SUPERSTARDOM: LEE MARVIN & THE LADIES

The Harvey Weinstein scandal being the main topic of conversation these days, such behavior is actually not that revelational among the power brokers and others who have reached a level of superstardom in show business. The term ‘casting couch’ is one of the oldest cliches in Hollywood, and as Claudette Colbert once famously said, “The casting couch? There’s only one of us who ever made it to stardom without it, and that was Bette Davis.”
So what does any of this have to do with Lee Marvin? Well, in researching Lee Marvin Point Blank the subject of sexual harassment never became an issue in my research, despite Marvin’s tendency towards boorish behavior on the occasion of some drunken episodes as detailed in the pages of Lee Marvin Point Blank. He could be loutish and embarrassing at times but thanks to his breeding, he always managed to pull himself back from the abyss. As his lawyer David Kagon said to me: “Lee Marvin was a truly Victorian character, particularly when it came to women. He always treated women extremely courteously. I never heard him use a word that you’d want to use, at that time, to qualify for usage in polite society when a woman was present. He always treated them very, almost as if he were Victorian. He was the kind of guy that would open a door for a woman. He’d stand up.”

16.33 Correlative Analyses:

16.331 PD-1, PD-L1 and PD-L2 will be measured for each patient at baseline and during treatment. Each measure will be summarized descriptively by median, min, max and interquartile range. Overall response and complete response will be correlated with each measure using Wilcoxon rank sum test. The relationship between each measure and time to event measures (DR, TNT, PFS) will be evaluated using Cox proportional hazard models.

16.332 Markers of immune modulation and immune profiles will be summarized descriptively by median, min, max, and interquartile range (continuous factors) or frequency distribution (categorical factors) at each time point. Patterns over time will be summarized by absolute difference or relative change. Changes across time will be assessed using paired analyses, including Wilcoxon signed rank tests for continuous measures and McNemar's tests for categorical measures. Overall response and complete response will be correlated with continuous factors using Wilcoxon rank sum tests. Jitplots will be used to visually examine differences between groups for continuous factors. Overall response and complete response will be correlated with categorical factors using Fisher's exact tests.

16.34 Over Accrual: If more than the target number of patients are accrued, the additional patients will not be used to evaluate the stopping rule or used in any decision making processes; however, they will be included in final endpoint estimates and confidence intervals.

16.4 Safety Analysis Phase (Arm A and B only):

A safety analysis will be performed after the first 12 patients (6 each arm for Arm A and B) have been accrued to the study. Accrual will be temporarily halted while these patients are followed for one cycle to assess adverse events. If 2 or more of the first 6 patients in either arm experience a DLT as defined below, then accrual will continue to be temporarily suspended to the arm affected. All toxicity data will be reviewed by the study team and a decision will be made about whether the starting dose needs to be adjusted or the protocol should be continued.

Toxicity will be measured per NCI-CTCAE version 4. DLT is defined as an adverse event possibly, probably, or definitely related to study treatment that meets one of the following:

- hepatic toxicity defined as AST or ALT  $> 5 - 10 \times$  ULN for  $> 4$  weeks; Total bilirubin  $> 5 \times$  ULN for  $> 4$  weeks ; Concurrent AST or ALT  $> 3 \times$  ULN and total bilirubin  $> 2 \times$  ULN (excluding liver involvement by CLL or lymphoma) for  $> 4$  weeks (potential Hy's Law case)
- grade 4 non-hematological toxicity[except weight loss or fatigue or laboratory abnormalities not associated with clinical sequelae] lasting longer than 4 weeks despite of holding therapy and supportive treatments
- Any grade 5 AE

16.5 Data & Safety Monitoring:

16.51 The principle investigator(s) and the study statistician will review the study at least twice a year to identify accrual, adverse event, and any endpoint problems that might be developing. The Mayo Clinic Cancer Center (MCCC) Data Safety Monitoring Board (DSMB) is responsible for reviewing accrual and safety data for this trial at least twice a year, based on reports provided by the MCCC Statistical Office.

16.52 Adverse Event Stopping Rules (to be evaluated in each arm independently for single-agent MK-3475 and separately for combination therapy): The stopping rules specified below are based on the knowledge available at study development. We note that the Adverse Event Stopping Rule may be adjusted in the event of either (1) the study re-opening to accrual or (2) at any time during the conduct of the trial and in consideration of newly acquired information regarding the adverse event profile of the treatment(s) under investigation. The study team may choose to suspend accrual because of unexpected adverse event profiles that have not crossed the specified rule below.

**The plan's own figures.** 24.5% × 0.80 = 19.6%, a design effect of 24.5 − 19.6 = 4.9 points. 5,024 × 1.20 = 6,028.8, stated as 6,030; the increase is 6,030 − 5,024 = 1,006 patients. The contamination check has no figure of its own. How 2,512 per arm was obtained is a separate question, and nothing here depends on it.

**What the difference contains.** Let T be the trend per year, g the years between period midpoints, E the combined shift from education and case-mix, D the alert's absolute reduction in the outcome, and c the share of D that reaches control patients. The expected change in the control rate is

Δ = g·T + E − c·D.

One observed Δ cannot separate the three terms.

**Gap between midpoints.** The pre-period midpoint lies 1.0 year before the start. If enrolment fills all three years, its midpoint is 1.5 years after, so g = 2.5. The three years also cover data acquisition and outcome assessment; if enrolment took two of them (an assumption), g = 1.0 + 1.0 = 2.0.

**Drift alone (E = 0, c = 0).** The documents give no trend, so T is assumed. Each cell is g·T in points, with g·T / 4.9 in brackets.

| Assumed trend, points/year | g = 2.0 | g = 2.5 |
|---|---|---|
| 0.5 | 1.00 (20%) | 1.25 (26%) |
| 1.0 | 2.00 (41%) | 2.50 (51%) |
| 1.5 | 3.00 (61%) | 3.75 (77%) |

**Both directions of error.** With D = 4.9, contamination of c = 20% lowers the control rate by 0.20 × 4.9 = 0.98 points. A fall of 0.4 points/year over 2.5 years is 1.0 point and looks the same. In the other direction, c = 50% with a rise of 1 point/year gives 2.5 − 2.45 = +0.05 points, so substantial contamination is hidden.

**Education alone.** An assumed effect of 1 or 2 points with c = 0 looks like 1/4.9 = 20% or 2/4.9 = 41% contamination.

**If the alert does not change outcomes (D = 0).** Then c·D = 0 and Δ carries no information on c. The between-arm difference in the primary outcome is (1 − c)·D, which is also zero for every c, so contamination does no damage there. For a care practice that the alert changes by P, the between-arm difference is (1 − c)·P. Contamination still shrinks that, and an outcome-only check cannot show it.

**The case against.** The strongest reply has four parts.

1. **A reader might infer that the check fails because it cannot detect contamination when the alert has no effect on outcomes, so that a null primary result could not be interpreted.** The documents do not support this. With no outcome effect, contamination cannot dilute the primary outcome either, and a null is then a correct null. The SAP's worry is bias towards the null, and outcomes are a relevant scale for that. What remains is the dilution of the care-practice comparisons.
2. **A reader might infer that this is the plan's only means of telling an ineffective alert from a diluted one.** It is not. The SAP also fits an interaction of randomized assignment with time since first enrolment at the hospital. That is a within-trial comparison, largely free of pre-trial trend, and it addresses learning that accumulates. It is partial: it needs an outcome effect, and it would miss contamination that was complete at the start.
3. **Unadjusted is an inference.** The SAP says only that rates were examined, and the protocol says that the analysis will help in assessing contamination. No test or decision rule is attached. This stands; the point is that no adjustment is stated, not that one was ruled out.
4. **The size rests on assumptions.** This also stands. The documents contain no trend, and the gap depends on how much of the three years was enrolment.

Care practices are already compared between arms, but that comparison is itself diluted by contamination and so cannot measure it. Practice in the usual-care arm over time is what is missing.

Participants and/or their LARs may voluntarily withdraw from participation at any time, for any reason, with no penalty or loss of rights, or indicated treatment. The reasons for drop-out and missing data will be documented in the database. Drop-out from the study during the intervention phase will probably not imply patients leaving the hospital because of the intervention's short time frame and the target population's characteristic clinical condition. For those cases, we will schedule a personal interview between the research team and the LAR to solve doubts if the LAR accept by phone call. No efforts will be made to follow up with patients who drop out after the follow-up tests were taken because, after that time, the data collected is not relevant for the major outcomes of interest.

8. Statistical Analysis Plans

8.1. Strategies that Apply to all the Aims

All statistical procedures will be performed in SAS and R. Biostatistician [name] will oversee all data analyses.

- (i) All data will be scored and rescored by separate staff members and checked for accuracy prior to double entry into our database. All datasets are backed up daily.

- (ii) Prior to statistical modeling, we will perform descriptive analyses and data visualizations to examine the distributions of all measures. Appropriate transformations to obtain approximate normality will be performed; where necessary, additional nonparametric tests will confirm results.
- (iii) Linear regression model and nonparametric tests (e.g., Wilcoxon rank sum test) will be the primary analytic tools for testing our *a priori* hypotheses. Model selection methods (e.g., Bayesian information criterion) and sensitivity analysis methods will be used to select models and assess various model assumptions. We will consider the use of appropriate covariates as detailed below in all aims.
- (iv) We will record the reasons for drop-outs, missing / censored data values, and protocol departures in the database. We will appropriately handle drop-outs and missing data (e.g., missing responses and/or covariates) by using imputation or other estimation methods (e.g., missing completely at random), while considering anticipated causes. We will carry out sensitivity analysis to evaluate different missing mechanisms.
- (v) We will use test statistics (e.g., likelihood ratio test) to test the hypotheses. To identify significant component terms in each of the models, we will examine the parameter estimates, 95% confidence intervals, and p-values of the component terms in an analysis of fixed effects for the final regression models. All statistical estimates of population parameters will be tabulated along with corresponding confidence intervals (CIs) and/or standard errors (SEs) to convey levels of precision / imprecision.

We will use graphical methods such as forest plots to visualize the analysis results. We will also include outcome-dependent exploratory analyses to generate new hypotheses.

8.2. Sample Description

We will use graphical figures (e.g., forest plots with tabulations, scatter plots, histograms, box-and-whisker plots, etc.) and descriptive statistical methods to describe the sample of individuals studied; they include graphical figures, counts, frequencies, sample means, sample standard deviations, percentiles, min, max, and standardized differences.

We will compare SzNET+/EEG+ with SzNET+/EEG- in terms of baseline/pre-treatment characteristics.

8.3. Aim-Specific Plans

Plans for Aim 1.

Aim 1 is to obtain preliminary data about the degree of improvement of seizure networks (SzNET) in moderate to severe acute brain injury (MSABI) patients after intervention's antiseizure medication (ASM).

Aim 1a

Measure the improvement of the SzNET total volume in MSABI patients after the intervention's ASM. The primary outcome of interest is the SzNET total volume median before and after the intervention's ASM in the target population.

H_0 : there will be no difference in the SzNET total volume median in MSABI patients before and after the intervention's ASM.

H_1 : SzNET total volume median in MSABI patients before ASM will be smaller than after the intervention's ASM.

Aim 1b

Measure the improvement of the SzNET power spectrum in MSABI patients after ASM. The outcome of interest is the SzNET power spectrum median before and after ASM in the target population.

Due to the kind of films he made, Marvin had little interaction with many of the actresses of the day. When he did, the results were unsurprisingly similar.  Basically, Marvin’s treatment of his female costars as he ascended into superstardom fell into three categories: Younger costars were protected in a fatherly way while veteran costars were given the utmost respect. The third category? Well, that was a rare category that may have fallen to more women had he worked with more women.

CAT BALLOU costar Jane Fonda learning some valuable lessons from veteran Lee Marvin.

His Oscar-winning performance in Cat Ballou catapulted him to stardom but during production, his treatment of the opposite sex didn’t change. In fact, costar Jane Fonda didn’t always see eye-to-eye when they made the film but in retrospect she wrote in her autobiography: “The producers had us working overtime day after day, until one morning Lee Marvin took me aside. ‘Jane,’ he said, ‘we are the stars of this movie. If we let the producers walk all over us, if we don’t stand up for ourselves, you know who suffers most? The crew. The guys who don’t have the power we do to say, ‘shit, no, we’re working’ too hard.’ You have to get some backbone, girl. Learn to say no when they ask you to keep working.’ I will always remember Lee for that important lesson.”